The vibe related to the third part of the submarine and the important and mysterious Russian codebooks, but before the magnet could go down to get the third part, somebody said,


“Hey, wait a minute, you know, that Russian submarine went down in 1968 and we’ve been trying to pick it up now for the last six years and everybody knows that when you lose your codebooks…you change your code!”


Which means that, for 400 million dollars, we have recovered seventy dead Russian sailors, two bombs we did not need, and, perhaps, Russian codebooks for codes the Russians weren’t even using anymore!


Somebody said, “Why in the world we spend all that money?”

Somebody else said, “Dot Dot Dit Dit Dot Dot Dash. Damned If I Know!”



“Cash Money” may not be what you need right through here. You might need some explanations related to other activities—like, the “C” might remind you of “Cuba”!


The “C” in “Cuba” and the reminiscence of that reminds us that the CIA undertook a very secret project towards Cuba called the Bay of Pigs Invasion!


[The Bay of Pigs Invasion was a secret operation ordered by President John F. Kennedy, intended to overthrow Fidel Castro, the dictator of Cuba.]


The Bay of Pigs Invasion was very much repelled, but it did reveal “C”—clues—clues that had to do with assassination attempts on a man whose name starts with “C”—Castro.


The “C” might remind you of “Chile”.

Over eight million American dollars spent in Chile by the CIA to help overthrow a man named Salvador Allende, who just happened to be a “C”—communist.


[Salvador Allende became Chile’s first socialist president in 1970 before committing suicide during a 1973 military coup.]


The “C” might remind you of the “Canal”—say what?—the Canal. The Canal? The Panama Canal?


There seems to be some problem in dealing with the geography of the Panama Canal—it’s not really that complicated. There’s a little bit of Panama over here, then there’s some canal, then, there’s a little bit of Panama over here, but the Panamanians do not control the Canal. You could think of it as if Amtrak came through your crib. You would at least want to know the man who was punching the tickets and have a very tight relationship with him.


The “C” that reminds of the “Canal” could remind you of a “covert CIA operation,” related to “C”—Columbia, and assassination attempts and destruction attempts on a man whose name starts with “C”—Che Guevara.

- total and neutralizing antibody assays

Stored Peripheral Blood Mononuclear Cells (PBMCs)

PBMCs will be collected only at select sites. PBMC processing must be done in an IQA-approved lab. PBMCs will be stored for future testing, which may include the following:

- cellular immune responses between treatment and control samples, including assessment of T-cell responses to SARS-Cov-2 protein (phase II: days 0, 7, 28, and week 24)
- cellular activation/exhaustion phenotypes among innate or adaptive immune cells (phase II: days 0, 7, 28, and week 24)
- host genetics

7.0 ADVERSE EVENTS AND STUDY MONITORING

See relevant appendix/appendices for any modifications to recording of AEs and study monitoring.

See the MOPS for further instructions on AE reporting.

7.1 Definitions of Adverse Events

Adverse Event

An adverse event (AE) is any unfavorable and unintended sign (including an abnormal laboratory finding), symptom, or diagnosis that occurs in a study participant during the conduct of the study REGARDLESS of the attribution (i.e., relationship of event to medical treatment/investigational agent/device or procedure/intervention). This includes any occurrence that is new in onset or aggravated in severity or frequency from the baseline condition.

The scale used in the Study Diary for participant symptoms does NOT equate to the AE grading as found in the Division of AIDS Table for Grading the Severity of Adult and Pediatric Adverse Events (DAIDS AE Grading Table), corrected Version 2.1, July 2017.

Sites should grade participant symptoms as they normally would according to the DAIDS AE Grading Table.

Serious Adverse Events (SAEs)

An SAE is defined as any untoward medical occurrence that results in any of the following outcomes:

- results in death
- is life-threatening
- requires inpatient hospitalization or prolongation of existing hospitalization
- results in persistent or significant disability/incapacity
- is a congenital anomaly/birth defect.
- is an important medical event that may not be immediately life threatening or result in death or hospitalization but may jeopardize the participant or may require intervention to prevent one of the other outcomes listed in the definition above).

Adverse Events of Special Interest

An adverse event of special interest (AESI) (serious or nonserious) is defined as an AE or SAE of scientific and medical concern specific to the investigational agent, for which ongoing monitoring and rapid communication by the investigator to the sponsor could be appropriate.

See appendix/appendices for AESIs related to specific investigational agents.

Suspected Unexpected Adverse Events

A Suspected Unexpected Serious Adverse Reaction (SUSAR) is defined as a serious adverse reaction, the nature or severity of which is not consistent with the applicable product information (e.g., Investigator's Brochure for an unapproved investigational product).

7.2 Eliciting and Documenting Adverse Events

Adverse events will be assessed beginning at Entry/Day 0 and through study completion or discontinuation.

[Che Guevara was a theoretician and tactician of guerrilla warfare. He was a prominent communist figure in the Cuban Revolution (1956–59), and guerrilla leader in South America.]


The “C” might remind you of the “Congo”—say what? —the Congo. The Congo?

The “C” that reminds you of the “Congo” could remind you of how geography sometimes changes.


Looking at the map of Africa today, where you see the word “Zaire,” you would, at one time, see “Congo” or “Belgian Congo”. Remembrances of this would remind you of a man who stood for African unity, a man named Patrice Lumumba, but somehow, Patrice Lumumba was assassinated during a mysterious “C”— “coup d’état”.


[Patrice Lumumba was a hero of Congolese independence who was assassinated by a US-sponsored plot 50 years ago.]


Other things that haven’t been solved and haven’t been quite explained to anybody’s satisfaction like

Was that Lee Harvey Oswald over there or was it, Lee Harvey Oswald, over there?

Was he 5-feet-8, 165 pounds or was he 6’2”, 205?

Was he photographed for his passport in Dallas or was that Moscow?

Arthur Bremer? Was he from Maine, Maryland, or Massachusetts?

Was he captured in the Midwest or the Middle East?

And if they always have a chance to photograph these people before they commit their crimes, why can’t they stop them?


“Dot Dot Dit Dit Dot Dot Dash,” “Damned If I Know”


[Arthur Bremer shot Gov. George Wallace of Alabama on May 15, 1972, during a presidential primary campaign rally at the Laurel Shopping Center in suburban Maryland leaving Wallace paralyzed from the waist down.]


But, [there are] other problems we would still like to see solved like JFK—you believe all that?

RFK—you believe all that?

MLK—you believe all that?

Malcolm X—you believe all that?

All of this was some great, big old “C”—coincidence—or just a little bitty “C”—conspiracy?



There are two questions that concern us very much about the letter “C”

The first one is: the CIA—who the hell runs that organization?

The second one is: who runs this country?

“Dot Dot Dit Dit Dot Dot Dash,” “Damned If I Know”


[The “C” that should concern us most in modern times is NOT—as is commonly believed—the big “C” COLLUSION, BUT the little “c” COMPROMISED, and I’ll leave you with that thought.]